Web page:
Japan launched a rocket Thursday carrying an X-ray telescope that will explore the origins of the universe as well as a small lunar lander.
The launch of the HII-A rocket from Tanegashima Space Center in southwestern Japan was shown on live video by the Japan Aerospace Exploration Agency, known as JAXA.
“We have a liftoff,” the narrator at JAXA said as the rocket flew up in a burst of smoke and flew over the Pacific.
The rocket will put into orbit around Earth a satellite called the X-Ray Imaging and Spectroscopy Mission, or XRISM, which will measure the speed and makeup of what lies between galaxies.
That information helps in studying how celestial objects were formed, and hopefully can lead to solving the mystery of how the universe was created, JAXA says.
In cooperation with NASA, JAXA will look at the strength of light at different wavelengths, the temperature of things in space and their shapes and brightness.
David Alexander, director of the Rice Space Institute at Rice University, believes the mission is significant for delivering insight into the properties of hot plasma, or the superheated matter that makes up much of the universe.
Plasmas have the potential to be used in various ways, including healing wounds, making computer chips and cleaning the environment.
“Understanding the distribution of this hot plasma in space and time, as well as its dynamical motion, will shed light on diverse phenomena such as black holes, the evolution of chemical elements in the universe and the formation of galactic clusters,” Alexander said.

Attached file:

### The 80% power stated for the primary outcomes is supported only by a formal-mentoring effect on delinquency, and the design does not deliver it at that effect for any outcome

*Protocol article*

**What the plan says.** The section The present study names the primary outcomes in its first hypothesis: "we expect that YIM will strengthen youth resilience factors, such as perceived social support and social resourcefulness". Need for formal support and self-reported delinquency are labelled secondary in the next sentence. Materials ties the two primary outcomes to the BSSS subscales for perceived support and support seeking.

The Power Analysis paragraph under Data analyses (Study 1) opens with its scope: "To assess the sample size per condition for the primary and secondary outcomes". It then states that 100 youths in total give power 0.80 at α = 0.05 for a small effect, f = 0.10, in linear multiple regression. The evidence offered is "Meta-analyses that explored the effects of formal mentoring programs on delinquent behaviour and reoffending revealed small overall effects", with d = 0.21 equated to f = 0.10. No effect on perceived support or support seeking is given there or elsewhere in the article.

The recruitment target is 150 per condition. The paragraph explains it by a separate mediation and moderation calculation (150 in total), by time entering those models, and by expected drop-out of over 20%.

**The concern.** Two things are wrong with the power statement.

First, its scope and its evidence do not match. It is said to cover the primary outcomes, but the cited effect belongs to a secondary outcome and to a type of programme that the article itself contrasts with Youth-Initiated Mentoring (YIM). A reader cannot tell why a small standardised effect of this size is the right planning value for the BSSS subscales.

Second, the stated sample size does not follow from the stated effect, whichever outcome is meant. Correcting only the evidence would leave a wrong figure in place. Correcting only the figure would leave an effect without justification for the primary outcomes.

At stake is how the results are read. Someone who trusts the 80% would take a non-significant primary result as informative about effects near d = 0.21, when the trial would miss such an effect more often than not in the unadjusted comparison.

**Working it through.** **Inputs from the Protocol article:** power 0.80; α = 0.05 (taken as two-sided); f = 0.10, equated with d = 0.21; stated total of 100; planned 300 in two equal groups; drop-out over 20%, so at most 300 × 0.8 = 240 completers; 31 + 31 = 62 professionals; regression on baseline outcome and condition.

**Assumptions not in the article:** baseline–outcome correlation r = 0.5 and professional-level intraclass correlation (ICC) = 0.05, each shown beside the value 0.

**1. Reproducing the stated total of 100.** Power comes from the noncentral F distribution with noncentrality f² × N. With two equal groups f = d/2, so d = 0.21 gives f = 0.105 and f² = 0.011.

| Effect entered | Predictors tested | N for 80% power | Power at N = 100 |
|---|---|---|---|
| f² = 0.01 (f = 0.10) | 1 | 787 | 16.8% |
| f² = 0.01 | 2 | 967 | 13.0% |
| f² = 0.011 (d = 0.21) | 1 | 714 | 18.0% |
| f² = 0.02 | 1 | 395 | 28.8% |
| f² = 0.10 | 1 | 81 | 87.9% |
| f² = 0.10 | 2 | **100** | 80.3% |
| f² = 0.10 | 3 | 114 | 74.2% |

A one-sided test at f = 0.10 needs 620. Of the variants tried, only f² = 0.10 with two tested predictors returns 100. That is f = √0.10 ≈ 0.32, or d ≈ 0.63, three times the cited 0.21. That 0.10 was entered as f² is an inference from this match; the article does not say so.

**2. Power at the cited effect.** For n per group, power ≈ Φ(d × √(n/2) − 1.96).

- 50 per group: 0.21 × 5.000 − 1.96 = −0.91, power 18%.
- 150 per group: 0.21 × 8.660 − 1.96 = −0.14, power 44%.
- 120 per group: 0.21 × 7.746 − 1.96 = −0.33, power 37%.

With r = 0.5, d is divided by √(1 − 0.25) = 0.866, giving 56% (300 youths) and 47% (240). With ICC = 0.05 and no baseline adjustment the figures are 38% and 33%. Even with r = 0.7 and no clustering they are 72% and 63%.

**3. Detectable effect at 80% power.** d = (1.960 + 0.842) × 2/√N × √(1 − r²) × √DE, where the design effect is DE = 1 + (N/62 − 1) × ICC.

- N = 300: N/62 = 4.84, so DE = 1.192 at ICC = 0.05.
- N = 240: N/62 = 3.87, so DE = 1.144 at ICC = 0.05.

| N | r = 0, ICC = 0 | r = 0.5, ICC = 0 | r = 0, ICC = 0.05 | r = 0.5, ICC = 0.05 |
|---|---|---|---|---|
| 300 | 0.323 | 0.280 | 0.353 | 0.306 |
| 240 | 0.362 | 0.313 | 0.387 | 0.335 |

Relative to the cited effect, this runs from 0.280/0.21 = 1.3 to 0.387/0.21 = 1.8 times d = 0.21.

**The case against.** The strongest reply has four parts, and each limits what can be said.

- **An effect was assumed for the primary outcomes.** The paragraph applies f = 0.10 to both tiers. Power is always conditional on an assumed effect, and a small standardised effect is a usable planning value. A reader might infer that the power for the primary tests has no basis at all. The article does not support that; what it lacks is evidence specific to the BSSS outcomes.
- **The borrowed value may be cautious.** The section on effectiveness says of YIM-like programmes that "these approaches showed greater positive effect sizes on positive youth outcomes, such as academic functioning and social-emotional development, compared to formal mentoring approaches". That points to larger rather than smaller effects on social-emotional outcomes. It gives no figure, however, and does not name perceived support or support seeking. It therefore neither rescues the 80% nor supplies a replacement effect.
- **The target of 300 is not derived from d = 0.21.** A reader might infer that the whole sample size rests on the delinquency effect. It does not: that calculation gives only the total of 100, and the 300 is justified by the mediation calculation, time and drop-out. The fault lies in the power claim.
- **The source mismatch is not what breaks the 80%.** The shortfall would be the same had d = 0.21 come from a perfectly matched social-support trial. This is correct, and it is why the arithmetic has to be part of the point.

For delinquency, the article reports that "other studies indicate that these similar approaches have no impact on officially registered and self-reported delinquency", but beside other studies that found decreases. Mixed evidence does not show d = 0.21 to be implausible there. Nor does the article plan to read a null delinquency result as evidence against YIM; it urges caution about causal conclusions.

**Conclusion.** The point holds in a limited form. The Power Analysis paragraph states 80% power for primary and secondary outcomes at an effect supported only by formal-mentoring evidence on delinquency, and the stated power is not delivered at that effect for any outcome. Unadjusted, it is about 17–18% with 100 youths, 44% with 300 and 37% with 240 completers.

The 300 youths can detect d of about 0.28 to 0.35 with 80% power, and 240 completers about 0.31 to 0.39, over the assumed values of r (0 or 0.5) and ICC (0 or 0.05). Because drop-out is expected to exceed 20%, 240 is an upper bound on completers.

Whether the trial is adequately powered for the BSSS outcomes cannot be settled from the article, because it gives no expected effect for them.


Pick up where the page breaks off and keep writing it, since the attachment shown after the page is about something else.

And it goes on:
Also aboard the latest Japanese rocket is the Smart Lander for Investigating Moon, or SLIM, a lightweight lunar lander. The Smart Lander won’t make lunar orbit for three or four months after the launch and would likely attempt a landing early next year, according to the space agency.
JAXA is developing “pinpoint landing technology” to prepare for future lunar probes and landing on other planets. While landings now tend to be off by about 10 kilometers (6 miles) or more, the Smart Lander is designed to be more precise, within about 100 meters (330 feet) of the intended target, JAXA official Shinichiro Sakai told reporters ahead of the launch.
That allows the box-shaped gadgetry to find a safer place to land.
The move comes at a time when the world is again turning to the challenge of going to the moon. Only four nations have successfully landed on the moon, the U.S., Russia, China and India.
Last month, India landed a spacecraft near the moon’s south pole. That came just days after Russia failed in its attempt to return to the moon for the first time in nearly a half century. A Japanese private company, called ispace, crashed a lander in trying to land on the moon in April.
Japan’s space program has been marred by recent failures. In February, the H3 rocket launch was aborted for a glitch. Liftoff a month later succeeded, but the rocket had to be destroyed after its second stage failed to ignite properly.
Japan has started recruiting astronaut candidates for the first time in 13 years, making clear its ambitions to send a Japanese to the moon.
Going to the moon has fascinated humankind for decades. Under the U.S. Apollo program, astronauts Neil Armstrong and Buzz Aldrin walked on the moon in 1969.
The last NASA human mission to the moon was in 1972, and the focus on sending humans to the moon appeared to wane, with missions being relegated to robots.